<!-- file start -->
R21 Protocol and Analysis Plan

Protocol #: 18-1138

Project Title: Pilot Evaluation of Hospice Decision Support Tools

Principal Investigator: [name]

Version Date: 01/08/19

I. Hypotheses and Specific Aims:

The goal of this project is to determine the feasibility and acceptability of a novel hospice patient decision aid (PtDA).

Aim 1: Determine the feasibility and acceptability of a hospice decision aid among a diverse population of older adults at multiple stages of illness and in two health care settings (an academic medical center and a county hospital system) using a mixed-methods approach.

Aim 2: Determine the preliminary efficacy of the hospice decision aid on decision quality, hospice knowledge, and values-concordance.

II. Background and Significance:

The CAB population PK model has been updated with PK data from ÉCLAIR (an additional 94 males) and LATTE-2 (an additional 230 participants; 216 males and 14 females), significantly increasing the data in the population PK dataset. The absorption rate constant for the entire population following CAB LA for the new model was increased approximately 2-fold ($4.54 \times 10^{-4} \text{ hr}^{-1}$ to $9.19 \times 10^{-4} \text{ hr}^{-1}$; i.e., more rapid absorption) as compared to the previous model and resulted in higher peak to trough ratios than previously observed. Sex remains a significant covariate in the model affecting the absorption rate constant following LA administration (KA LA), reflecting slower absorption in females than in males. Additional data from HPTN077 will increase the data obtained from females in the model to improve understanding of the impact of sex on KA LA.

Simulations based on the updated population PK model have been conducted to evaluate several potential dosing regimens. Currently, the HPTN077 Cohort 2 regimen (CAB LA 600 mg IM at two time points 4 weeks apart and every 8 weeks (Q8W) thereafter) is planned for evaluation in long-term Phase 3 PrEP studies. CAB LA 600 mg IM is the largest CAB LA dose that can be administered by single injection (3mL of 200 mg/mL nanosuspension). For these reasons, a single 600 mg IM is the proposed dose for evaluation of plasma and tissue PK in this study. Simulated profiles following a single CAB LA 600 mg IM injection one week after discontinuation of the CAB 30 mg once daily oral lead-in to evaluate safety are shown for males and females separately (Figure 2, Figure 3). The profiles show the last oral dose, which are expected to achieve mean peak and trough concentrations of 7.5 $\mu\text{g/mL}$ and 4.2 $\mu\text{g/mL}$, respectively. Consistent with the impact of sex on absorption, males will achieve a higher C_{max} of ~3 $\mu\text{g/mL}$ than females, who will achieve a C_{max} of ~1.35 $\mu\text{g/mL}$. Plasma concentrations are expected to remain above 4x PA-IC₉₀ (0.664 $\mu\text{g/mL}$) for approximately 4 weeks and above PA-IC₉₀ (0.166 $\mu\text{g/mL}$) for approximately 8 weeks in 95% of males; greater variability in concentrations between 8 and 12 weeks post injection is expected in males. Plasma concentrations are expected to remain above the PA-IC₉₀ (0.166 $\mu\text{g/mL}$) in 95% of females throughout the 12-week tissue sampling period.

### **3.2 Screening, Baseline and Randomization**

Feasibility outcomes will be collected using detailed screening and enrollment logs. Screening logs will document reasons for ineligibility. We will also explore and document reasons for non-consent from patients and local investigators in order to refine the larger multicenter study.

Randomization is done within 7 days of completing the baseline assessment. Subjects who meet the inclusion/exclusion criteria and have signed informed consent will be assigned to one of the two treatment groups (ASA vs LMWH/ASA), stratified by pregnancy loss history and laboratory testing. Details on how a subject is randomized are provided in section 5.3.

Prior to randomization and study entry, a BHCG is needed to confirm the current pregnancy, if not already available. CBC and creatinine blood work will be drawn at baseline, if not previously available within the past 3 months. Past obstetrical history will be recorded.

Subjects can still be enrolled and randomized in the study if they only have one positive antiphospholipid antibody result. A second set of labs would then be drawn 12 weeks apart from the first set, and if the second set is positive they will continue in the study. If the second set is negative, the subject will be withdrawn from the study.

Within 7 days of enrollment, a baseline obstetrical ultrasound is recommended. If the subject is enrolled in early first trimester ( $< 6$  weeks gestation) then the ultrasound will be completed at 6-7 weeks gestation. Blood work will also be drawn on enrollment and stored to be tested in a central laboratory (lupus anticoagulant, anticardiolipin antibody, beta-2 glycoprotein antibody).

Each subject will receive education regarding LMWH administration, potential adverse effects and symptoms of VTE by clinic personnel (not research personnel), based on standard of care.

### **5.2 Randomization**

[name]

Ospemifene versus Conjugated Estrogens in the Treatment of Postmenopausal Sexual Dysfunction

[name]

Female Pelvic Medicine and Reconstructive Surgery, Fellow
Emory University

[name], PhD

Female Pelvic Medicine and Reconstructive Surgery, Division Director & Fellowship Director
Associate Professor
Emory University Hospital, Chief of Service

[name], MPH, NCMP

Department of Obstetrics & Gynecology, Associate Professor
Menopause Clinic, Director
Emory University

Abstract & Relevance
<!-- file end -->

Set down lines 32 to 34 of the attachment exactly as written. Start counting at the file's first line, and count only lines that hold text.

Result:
Menopause Clinic, Director
Emory University

Abstract & Relevance